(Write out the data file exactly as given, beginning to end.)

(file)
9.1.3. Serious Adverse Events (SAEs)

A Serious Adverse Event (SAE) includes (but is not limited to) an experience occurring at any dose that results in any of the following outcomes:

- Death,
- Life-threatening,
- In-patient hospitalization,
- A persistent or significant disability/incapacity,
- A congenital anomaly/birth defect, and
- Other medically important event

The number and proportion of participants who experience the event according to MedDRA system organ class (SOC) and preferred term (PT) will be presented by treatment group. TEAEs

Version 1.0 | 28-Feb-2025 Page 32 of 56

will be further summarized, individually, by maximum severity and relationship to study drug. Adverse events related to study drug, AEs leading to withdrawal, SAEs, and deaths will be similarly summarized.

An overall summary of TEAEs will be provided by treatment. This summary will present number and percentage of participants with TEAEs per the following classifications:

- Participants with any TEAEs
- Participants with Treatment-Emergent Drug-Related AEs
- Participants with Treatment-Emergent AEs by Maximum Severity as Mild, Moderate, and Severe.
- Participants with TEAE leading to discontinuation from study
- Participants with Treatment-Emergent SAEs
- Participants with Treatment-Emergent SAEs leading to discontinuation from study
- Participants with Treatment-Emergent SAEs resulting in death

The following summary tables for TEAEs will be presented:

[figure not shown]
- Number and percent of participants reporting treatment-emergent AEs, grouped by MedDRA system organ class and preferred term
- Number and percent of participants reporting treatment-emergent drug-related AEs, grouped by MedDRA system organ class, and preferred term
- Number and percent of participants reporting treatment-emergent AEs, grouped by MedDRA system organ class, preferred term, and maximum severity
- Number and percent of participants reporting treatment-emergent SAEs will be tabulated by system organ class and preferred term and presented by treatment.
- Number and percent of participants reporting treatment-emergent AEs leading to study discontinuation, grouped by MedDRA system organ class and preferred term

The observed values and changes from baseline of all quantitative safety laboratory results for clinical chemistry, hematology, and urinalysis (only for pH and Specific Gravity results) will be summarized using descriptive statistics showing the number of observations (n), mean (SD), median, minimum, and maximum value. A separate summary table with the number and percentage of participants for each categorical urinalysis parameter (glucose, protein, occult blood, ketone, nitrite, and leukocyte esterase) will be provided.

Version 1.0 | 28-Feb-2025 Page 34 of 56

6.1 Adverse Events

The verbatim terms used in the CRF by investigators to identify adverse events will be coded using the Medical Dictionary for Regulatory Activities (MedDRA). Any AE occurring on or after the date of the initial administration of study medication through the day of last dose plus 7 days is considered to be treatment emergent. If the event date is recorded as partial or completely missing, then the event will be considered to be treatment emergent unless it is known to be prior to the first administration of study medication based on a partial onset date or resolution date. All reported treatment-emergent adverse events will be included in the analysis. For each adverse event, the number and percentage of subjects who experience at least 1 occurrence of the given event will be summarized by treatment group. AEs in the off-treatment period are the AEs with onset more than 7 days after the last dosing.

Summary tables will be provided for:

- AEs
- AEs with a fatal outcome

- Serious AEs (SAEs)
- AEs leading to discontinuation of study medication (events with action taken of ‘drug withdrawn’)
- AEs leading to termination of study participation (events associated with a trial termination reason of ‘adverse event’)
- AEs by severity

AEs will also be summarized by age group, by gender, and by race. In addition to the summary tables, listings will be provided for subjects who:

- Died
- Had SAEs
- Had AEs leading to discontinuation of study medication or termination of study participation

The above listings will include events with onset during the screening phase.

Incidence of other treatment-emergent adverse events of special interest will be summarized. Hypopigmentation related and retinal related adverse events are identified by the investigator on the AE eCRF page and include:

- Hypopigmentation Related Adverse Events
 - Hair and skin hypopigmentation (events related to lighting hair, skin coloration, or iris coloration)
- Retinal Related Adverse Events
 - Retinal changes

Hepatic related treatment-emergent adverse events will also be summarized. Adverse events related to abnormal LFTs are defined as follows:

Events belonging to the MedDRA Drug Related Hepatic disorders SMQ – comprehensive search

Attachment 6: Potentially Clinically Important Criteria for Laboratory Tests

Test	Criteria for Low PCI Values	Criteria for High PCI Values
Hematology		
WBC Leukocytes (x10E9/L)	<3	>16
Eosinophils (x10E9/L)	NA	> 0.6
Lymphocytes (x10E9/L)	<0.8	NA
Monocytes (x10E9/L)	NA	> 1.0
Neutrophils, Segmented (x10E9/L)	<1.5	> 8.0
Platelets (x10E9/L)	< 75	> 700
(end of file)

9.1.3. Serious Adverse Events (SAEs)

A Serious Adverse Event (SAE) includes (but is not limited to) an experience occurring at any dose that results in any of the following outcomes:

- Death,
- Life-threatening,
- In-patient hospitalization,
- A persistent or significant disability/incapacity,
- A congenital anomaly/birth defect, and
- Other medically important event

The number and proportion of participants who experience the event according to MedDRA system organ class (SOC) and preferred term (PT) will be presented by treatment group. TEAEs

Version 1.0 | 28-Feb-2025 Page 32 of 56

will be further summarized, individually, by maximum severity and relationship to study drug. Adverse events related to study drug, AEs leading to withdrawal, SAEs, and deaths will be similarly summarized.

An overall summary of TEAEs will be provided by treatment. This summary will present number and percentage of participants with TEAEs per the following classifications:

- Participants with any TEAEs
- Participants with Treatment-Emergent Drug-Related AEs
- Participants with Treatment-Emergent AEs by Maximum Severity as Mild, Moderate, and Severe.
- Participants with TEAE leading to discontinuation from study
- Participants with Treatment-Emergent SAEs
- Participants with Treatment-Emergent SAEs leading to discontinuation from study
- Participants with Treatment-Emergent SAEs resulting in death

The following summary tables for TEAEs will be presented:

[figure not shown]
- Number and percent of participants reporting treatment-emergent AEs, grouped by MedDRA system organ class and preferred term
- Number and percent of participants reporting treatment-emergent drug-related AEs, grouped by MedDRA system organ class, and preferred term
- Number and percent of participants reporting treatment-emergent AEs, grouped by MedDRA system organ class, preferred term, and maximum severity
- Number and percent of participants reporting treatment-emergent SAEs will be tabulated by system organ class and preferred term and presented by treatment.
- Number and percent of participants reporting treatment-emergent AEs leading to study discontinuation, grouped by MedDRA system organ class and preferred term

The observed values and changes from baseline of all quantitative safety laboratory results for clinical chemistry, hematology, and urinalysis (only for pH and Specific Gravity results) will be summarized using descriptive statistics showing the number of observations (n), mean (SD), median, minimum, and maximum value. A separate summary table with the number and percentage of participants for each categorical urinalysis parameter (glucose, protein, occult blood, ketone, nitrite, and leukocyte esterase) will be provided.

Version 1.0 | 28-Feb-2025 Page 34 of 56

6.1 Adverse Events

The verbatim terms used in the CRF by investigators to identify adverse events will be coded using the Medical Dictionary for Regulatory Activities (MedDRA). Any AE occurring on or after the date of the initial administration of study medication through the day of last dose plus 7 days is considered to be treatment emergent. If the event date is recorded as partial or completely missing, then the event will be considered to be treatment emergent unless it is known to be prior to the first administration of study medication based on a partial onset date or resolution date. All reported treatment-emergent adverse events will be included in the analysis. For each adverse event, the number and percentage of subjects who experience at least 1 occurrence of the given event will be summarized by treatment group. AEs in the off-treatment period are the AEs with onset more than 7 days after the last dosing.

Summary tables will be provided for:

- AEs
- AEs with a fatal outcome

- Serious AEs (SAEs)
- AEs leading to discontinuation of study medication (events with action taken of ‘drug withdrawn’)
- AEs leading to termination of study participation (events associated with a trial termination reason of ‘adverse event’)
- AEs by severity

AEs will also be summarized by age group, by gender, and by race. In addition to the summary tables, listings will be provided for subjects who:

- Died
- Had SAEs
- Had AEs leading to discontinuation of study medication or termination of study participation

The above listings will include events with onset during the screening phase.

Incidence of other treatment-emergent adverse events of special interest will be summarized. Hypopigmentation related and retinal related adverse events are identified by the investigator on the AE eCRF page and include:

- Hypopigmentation Related Adverse Events
 - Hair and skin hypopigmentation (events related to lighting hair, skin coloration, or iris coloration)
- Retinal Related Adverse Events
 - Retinal changes

Hepatic related treatment-emergent adverse events will also be summarized. Adverse events related to abnormal LFTs are defined as follows:

Events belonging to the MedDRA Drug Related Hepatic disorders SMQ – comprehensive search

Attachment 6: Potentially Clinically Important Criteria for Laboratory Tests

Test	Criteria for Low PCI Values	Criteria for High PCI Values
Hematology		
WBC Leukocytes (x10E9/L)	<3	>16
Eosinophils (x10E9/L)	NA	> 0.6
Lymphocytes (x10E9/L)	<0.8	NA
Monocytes (x10E9/L)	NA	> 1.0
Neutrophils, Segmented (x10E9/L)	<1.5	> 8.0
Platelets (x10E9/L)	< 75	> 700